The Great Child Care Commute

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  Published on Wednesday, 12 September 2018

The Great Child Care Commute

Library Home  >  General Information on Child CareParenting & Family Life
  Published on Wednesday, 12 September 2018
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Whether you’re a small business owner, a big firm employee or a stay-at-home parent, there is another role that you can add to your resume – that of a taxi driver! 

In fact, according to a national survey conducted by Allianz, many of us are spending the equivalent of one working day a week driving children around. 

With pick-ups and drop-offs happening Monday to Sunday, Allianz has found that 61 per cent of Australian parents and carers spend up to eight hours a week on ‘taxi duty’, with 12 per cent committing nine or more hours per week to this job. 

Although weekends are a particularly busy time for ‘parent taxis’, with Saturday sport and social events to navigate, weekdays also add to the mileage as parents transport youngsters to child care, school and after-hours activities.

How can working parents best handle the child care commute?

Unless you choose a home-based option, having your child in care will involve dropping them off and picking them up before and after work. With so many parents driving to and from care, the big question is – should you choose child care that’s close to home or close to work?

As with many things, this comes down to your individual circumstances, and different locations work for different families. To help you make the decision, though, here are some points to consider:

What are the benefits of child care close to home? What are the benefits of child care close to work?
A short drive from home to child care means there is less chance for your child to get anxious/upset about going to care. Your child’s overall time in care is shorter.
After pick-up, a shorter drive benefits a tired child. They may be less likely to get cranky or nap in the car and disrupt their sleep pattern. In the case of sickness or an emergency, you can leave work and pick up your child quickly.
If you’re not going into work that day (e.g. you’re sick or working from home), it is easier to drop off your child near home, than near work. If your child care is close to work (or even in the same building), you can pop in for breastfeeds and/or cuddles during the day.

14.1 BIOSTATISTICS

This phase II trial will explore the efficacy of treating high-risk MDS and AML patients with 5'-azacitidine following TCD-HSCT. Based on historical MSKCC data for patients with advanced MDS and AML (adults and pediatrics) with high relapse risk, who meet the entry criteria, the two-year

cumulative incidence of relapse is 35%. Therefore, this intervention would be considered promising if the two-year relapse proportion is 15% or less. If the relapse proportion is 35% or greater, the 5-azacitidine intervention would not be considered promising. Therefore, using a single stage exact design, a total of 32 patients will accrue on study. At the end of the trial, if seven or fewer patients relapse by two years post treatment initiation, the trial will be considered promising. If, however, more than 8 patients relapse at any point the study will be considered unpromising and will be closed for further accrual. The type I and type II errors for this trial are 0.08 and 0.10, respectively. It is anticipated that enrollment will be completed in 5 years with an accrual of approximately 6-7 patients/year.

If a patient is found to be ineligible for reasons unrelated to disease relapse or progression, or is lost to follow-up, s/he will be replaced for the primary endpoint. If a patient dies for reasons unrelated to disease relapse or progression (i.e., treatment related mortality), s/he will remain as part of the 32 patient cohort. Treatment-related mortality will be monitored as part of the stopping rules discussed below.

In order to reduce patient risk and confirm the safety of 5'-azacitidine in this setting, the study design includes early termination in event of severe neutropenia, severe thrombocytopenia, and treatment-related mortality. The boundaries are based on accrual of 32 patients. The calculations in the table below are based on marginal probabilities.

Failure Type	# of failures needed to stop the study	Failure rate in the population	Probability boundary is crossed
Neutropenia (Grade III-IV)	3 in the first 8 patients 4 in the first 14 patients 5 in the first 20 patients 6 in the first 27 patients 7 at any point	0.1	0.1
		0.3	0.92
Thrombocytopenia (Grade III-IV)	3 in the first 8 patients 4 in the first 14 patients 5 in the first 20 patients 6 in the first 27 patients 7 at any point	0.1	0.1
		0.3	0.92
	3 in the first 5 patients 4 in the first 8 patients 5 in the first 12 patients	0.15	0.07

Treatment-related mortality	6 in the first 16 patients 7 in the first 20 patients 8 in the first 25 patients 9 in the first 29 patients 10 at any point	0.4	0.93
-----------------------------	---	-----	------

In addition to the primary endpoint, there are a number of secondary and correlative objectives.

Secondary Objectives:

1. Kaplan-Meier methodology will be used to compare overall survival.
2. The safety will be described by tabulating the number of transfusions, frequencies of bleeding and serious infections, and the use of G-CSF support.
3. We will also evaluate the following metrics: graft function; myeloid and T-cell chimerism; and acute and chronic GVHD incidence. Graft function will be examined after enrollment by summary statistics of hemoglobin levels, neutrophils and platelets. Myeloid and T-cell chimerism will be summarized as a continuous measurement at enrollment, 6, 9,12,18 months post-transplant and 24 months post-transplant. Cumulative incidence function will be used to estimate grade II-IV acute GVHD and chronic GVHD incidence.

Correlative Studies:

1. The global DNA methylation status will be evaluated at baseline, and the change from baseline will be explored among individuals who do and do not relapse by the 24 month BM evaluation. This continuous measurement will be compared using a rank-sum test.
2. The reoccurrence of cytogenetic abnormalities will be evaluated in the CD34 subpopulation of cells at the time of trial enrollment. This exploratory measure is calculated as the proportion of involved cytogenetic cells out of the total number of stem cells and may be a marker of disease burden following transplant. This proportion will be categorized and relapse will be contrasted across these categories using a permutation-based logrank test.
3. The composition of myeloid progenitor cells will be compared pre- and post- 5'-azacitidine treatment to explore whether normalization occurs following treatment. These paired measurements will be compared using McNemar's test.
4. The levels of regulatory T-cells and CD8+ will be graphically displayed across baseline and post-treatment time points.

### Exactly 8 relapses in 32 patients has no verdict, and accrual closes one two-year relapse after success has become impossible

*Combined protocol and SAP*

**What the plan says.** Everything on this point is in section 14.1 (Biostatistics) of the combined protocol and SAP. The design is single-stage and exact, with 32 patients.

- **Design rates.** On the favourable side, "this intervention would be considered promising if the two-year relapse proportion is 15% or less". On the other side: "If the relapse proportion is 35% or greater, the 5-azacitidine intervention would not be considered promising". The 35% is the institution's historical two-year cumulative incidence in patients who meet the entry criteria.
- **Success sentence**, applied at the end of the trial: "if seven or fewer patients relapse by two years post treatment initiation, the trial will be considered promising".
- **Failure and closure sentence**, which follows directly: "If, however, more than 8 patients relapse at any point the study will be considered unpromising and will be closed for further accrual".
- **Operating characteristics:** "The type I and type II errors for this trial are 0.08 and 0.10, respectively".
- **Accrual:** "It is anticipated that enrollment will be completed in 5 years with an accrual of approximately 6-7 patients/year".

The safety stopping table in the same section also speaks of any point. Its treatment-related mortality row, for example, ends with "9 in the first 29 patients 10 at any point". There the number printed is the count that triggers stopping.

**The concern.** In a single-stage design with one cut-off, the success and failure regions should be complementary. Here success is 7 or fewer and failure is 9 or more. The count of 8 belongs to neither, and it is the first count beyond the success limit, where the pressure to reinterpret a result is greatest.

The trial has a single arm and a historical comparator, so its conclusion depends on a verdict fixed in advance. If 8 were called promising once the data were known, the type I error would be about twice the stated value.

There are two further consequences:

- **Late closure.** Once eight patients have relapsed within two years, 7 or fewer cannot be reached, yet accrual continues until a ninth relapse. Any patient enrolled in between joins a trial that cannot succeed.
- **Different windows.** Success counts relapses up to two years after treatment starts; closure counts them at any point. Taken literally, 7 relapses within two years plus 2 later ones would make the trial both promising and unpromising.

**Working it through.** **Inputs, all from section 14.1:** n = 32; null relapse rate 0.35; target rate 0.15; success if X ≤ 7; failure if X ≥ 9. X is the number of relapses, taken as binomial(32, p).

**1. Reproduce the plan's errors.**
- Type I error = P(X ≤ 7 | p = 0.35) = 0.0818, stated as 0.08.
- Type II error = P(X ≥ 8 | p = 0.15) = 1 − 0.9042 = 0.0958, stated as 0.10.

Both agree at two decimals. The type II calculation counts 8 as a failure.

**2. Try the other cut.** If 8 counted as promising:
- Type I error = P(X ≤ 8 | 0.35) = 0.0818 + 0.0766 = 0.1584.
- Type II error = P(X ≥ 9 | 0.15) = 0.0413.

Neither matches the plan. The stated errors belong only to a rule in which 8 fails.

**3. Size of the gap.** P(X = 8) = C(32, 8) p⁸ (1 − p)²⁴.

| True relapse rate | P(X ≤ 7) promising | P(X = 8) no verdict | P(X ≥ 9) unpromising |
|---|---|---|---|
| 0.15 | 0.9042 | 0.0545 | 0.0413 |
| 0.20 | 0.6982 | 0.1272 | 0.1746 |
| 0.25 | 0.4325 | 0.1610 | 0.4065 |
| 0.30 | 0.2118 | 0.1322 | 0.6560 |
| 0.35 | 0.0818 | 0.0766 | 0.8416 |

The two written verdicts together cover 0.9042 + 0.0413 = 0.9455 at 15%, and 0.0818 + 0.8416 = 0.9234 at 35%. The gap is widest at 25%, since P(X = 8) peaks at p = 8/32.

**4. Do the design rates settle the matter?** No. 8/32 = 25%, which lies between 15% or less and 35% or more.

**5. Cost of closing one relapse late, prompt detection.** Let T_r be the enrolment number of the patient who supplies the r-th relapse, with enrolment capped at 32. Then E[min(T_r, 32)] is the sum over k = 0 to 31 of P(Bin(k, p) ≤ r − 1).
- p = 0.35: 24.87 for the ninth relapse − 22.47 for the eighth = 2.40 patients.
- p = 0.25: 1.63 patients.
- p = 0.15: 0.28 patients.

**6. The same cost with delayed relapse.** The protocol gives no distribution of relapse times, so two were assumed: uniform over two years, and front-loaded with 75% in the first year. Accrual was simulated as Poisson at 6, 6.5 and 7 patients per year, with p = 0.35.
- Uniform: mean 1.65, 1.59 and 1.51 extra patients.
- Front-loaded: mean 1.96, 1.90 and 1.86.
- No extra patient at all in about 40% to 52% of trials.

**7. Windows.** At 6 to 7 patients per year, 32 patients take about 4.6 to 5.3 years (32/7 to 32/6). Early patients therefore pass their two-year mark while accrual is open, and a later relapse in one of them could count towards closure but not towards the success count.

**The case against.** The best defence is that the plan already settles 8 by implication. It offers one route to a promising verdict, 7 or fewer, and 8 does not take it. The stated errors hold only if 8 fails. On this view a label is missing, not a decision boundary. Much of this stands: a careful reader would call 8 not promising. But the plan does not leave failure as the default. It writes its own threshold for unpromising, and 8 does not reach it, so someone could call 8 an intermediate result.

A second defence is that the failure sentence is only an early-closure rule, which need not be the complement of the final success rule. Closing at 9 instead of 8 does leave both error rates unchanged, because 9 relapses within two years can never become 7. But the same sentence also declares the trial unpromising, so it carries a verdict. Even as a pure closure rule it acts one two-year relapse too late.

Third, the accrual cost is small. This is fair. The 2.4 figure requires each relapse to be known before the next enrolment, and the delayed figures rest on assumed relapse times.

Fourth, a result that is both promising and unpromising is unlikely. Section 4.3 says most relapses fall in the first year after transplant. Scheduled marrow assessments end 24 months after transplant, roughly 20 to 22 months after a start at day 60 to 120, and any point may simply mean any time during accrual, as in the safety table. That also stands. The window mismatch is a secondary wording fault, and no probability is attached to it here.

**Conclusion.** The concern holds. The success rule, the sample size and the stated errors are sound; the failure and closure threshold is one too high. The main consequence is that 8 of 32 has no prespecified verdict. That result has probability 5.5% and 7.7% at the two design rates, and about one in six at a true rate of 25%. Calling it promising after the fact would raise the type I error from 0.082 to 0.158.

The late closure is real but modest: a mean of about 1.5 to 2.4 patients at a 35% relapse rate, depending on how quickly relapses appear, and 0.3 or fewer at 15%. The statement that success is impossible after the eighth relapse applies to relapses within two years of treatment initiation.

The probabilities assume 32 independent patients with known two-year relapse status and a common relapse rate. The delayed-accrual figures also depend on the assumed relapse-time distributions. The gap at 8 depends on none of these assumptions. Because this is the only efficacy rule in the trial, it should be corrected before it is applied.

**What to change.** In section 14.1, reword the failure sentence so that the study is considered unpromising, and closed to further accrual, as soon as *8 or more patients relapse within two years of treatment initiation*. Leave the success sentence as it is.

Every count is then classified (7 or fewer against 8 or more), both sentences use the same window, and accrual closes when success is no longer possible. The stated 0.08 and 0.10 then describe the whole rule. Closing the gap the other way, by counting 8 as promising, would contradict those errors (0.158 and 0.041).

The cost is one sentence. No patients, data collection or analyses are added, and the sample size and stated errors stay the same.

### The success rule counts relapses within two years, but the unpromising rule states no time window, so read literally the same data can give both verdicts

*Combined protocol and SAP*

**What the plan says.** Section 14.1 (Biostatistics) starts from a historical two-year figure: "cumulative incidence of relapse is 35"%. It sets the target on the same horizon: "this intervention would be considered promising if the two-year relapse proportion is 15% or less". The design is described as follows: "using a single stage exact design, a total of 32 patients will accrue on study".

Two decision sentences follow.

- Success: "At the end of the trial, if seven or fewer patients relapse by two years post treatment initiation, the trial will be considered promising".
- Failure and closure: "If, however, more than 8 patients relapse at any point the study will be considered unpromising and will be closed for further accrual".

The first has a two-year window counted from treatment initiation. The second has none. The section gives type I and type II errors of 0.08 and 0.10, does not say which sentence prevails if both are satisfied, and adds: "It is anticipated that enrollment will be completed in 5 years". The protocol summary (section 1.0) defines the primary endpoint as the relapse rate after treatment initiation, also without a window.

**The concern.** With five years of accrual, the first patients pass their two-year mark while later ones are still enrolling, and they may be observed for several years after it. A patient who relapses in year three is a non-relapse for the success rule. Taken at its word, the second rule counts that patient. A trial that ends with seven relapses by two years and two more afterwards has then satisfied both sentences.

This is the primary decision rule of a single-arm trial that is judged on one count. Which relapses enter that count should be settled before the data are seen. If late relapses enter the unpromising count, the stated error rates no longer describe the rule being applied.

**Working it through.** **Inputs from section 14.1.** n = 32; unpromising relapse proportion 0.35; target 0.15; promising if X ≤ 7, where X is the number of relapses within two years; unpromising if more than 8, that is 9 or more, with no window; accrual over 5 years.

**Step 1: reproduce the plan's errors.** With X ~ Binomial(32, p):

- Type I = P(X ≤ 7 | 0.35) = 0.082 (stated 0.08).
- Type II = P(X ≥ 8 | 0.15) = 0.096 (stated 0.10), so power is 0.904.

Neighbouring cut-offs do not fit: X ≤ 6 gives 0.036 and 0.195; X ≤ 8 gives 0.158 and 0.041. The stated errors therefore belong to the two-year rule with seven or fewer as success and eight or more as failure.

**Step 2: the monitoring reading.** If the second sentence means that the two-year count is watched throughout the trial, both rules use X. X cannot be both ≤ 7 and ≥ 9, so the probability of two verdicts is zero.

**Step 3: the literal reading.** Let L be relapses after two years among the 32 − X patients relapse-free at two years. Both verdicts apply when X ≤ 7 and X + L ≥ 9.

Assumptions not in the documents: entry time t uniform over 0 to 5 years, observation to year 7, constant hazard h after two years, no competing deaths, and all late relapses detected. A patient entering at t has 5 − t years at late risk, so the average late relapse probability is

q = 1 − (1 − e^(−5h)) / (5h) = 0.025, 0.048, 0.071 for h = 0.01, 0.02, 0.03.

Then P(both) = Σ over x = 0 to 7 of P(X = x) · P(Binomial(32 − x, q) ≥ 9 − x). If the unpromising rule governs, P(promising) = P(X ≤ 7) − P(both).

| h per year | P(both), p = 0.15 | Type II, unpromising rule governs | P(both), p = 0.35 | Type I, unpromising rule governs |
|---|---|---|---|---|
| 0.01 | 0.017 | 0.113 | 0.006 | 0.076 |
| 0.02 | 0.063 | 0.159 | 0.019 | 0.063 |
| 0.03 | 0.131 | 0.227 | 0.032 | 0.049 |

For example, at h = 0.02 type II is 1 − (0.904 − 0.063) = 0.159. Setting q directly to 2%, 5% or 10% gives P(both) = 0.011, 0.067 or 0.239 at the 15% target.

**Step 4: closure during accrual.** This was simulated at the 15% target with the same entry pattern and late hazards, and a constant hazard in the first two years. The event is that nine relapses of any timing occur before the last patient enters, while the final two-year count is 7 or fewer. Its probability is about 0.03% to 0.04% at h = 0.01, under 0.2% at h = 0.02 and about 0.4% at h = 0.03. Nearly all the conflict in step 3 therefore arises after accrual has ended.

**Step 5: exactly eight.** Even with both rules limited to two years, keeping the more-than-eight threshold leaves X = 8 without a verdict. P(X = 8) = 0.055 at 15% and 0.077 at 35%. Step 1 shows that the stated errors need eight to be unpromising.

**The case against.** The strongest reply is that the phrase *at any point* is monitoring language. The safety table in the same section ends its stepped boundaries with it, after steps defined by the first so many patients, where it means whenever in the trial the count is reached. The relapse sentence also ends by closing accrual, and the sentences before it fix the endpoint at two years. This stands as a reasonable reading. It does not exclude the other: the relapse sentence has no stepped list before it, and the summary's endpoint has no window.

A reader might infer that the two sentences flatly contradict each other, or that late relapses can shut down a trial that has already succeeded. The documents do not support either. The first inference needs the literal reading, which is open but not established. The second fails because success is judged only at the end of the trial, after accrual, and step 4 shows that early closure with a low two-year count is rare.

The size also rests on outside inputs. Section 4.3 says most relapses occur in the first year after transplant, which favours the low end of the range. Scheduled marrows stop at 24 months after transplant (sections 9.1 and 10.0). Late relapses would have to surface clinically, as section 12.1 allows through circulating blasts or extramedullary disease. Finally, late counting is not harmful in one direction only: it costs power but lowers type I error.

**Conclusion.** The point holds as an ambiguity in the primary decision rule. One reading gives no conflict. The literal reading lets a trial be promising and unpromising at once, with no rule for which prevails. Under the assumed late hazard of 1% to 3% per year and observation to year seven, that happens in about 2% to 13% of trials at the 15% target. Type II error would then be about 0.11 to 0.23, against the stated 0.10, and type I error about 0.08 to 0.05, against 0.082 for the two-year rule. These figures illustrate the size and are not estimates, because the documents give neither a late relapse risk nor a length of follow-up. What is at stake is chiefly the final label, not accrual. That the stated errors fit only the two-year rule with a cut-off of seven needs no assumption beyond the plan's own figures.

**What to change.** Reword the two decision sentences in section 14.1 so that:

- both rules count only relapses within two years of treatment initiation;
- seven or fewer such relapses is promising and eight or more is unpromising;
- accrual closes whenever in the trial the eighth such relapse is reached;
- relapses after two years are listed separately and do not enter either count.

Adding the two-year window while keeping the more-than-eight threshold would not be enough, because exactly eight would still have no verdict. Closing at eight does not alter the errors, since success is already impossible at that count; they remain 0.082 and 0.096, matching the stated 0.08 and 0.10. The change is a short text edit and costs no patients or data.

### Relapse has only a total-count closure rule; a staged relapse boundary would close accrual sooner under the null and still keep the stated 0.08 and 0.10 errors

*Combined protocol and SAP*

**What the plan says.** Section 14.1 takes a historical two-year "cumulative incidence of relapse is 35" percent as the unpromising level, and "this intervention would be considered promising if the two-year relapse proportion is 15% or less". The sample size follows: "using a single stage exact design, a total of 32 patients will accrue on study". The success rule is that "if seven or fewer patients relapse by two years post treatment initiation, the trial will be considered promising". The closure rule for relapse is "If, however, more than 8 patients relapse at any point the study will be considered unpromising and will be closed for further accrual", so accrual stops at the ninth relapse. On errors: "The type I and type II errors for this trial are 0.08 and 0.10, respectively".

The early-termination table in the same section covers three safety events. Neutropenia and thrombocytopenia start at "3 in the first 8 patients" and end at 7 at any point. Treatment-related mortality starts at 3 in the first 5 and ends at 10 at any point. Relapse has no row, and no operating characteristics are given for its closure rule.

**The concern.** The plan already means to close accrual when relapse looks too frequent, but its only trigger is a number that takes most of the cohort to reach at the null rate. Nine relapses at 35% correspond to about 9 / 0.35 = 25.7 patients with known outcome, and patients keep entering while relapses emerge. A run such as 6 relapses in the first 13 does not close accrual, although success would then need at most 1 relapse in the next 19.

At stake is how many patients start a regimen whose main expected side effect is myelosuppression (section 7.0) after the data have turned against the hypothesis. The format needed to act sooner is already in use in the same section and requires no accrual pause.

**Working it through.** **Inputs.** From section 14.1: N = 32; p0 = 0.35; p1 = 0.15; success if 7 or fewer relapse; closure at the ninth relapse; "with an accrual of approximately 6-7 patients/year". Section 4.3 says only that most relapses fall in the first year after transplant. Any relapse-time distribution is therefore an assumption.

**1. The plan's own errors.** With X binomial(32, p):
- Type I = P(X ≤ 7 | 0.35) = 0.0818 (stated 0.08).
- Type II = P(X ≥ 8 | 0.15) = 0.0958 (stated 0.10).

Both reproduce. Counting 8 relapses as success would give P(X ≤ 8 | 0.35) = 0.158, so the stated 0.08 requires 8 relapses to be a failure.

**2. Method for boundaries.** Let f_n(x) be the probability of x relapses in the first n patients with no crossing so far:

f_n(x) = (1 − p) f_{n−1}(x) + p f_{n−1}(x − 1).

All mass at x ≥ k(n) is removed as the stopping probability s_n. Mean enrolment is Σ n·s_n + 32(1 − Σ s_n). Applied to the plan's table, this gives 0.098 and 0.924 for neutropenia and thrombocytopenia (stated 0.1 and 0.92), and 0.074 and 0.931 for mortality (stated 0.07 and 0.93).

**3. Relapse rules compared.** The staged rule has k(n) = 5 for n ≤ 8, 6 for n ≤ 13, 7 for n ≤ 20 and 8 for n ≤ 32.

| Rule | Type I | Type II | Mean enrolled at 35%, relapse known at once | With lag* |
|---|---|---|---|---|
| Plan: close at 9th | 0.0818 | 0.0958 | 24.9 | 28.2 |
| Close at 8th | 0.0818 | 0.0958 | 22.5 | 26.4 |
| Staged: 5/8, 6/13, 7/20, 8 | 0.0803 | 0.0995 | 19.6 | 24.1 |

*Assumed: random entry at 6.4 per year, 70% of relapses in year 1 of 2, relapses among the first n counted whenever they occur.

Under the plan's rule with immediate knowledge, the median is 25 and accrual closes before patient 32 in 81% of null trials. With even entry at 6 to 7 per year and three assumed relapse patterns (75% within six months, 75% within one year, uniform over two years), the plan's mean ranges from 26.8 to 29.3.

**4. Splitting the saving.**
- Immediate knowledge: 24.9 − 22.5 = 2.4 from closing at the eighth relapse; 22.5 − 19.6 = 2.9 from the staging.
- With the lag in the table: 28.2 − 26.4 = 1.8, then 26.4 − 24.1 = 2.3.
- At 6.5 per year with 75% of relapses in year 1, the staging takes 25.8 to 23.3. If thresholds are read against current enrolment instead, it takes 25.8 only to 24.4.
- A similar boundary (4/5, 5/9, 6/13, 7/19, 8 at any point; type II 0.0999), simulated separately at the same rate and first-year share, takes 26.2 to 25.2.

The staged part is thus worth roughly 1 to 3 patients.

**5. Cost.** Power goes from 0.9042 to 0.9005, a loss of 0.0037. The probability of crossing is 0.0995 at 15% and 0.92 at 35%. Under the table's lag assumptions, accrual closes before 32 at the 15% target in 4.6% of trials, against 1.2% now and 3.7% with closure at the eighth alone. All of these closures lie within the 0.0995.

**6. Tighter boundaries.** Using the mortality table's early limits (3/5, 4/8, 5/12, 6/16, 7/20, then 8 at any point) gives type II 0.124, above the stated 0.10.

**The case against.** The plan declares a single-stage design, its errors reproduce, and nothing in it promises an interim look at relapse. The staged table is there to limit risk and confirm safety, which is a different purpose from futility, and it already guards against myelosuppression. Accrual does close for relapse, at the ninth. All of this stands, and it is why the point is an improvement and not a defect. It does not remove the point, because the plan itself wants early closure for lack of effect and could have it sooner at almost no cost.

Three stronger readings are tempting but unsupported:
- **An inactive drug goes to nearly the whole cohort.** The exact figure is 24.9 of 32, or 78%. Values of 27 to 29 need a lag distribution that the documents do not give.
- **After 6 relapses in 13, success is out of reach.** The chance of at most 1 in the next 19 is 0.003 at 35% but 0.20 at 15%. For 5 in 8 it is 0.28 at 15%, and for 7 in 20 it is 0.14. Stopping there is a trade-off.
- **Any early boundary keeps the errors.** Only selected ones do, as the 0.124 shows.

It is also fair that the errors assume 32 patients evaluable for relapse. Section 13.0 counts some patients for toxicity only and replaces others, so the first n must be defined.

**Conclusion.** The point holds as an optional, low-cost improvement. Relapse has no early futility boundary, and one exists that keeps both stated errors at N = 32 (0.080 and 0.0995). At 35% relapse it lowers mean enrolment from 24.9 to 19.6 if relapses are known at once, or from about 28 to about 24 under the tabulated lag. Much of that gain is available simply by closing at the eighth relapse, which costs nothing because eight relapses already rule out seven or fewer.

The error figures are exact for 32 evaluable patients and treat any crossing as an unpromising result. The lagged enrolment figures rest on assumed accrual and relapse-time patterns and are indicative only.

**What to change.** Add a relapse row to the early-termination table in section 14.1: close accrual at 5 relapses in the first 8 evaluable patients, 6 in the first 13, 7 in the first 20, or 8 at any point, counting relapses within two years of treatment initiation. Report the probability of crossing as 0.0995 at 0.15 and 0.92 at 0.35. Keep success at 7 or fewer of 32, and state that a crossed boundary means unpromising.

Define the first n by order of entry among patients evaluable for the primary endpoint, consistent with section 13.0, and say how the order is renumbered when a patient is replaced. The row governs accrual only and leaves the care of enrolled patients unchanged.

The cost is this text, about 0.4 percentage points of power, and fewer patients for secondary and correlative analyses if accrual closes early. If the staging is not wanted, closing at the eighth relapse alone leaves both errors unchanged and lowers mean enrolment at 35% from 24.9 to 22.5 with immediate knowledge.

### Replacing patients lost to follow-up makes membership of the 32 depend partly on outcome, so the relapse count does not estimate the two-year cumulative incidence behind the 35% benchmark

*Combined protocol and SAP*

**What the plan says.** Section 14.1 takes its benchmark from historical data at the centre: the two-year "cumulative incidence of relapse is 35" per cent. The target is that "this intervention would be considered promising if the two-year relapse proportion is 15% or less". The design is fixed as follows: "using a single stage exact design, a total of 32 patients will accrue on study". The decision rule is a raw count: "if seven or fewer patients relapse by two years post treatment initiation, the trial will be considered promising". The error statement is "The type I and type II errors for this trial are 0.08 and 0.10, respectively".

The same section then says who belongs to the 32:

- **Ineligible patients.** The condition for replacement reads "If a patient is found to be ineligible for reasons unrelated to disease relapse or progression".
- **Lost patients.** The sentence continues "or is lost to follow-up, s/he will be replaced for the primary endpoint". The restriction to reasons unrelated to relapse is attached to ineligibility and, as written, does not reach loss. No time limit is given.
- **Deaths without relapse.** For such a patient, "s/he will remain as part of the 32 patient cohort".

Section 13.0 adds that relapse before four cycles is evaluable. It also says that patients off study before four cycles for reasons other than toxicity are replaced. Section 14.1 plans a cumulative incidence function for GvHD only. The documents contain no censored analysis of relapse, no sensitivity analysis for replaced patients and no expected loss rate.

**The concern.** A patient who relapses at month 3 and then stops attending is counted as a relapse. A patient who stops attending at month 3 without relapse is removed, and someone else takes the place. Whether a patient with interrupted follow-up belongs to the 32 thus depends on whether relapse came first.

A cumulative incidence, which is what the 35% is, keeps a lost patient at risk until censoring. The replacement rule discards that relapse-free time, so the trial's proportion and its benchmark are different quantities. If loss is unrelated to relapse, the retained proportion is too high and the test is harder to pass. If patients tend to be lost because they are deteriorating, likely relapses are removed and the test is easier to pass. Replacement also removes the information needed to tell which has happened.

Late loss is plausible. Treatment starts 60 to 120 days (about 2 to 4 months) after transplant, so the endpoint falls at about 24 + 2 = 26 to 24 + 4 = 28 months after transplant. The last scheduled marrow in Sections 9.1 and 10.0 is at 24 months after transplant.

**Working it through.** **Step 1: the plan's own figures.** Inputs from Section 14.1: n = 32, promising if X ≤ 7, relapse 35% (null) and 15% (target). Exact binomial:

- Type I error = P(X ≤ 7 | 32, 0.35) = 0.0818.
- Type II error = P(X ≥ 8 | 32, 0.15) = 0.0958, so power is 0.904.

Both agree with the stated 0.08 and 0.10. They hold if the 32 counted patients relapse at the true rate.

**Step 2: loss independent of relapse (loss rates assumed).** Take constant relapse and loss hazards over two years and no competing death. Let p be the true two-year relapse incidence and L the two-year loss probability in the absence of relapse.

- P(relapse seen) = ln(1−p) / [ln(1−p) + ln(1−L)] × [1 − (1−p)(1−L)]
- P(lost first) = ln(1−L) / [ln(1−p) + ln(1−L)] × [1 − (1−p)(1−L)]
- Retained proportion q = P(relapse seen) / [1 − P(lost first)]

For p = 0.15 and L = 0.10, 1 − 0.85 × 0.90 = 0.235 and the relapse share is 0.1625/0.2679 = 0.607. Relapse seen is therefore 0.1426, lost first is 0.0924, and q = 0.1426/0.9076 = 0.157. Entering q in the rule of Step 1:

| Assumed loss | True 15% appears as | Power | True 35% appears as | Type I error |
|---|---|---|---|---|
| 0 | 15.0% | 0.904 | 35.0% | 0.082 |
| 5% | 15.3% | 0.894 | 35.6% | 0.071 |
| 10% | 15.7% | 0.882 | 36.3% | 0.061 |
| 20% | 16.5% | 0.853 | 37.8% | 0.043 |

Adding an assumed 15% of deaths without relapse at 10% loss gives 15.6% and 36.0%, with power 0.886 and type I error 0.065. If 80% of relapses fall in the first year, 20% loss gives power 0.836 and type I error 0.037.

If you change jobs, you don’t need to change child care. If you start work early (e.g. 7:30am) an early-opening child care near work will probably fit better with your schedule. 
Friends your child makes at care will live locally, cutting down driving time for play dates and birthday parties. Local friends may also make school transition easier.  If you’re running late or have unpredictable hours, there is less time pressure to pick up your child (e.g. you do not need to leave work exactly at 5pm if child care is close by).
Care near home gives you a chance to ‘clear your mind’ after the work day, before picking up your child. If you’re running late, there may also be the option of picking up your child and bringing them back to work so you can finish things off. 
If you don’t drive, it may be easier to have a shorter public transport commute with your child. You might be able to walk to child care, then take public transport on your own to work. If your child enjoys the ride, a longer commute to work/child care means you get more time to chat with them.
Child care close to home may be cheaper than ‘big city’ care. If your commute is unreliable (e.g. bad traffic) a short travel time from work to child care reduces the chance of delays picking your child up.
If you and your partner work in different areas, care close to home may be more convenient for both parents. It may also suit others who do the drop-off and pick-up, like grandparents.   
If you are having another baby and will be going on maternity leave, child care near home will be more practical going forward.  

Commute times differ, as do working conditions, so think about what is best for your family now and going forward before giving the green light to a particular child care service, and don’t forget to drive safely, regardless of the morning rush.

At the end of the day, there are various logistical and emotional considerations to consider when choosing the location of your child care.

This child care article was last reviewed or updated on Thursday, 16 July 2020

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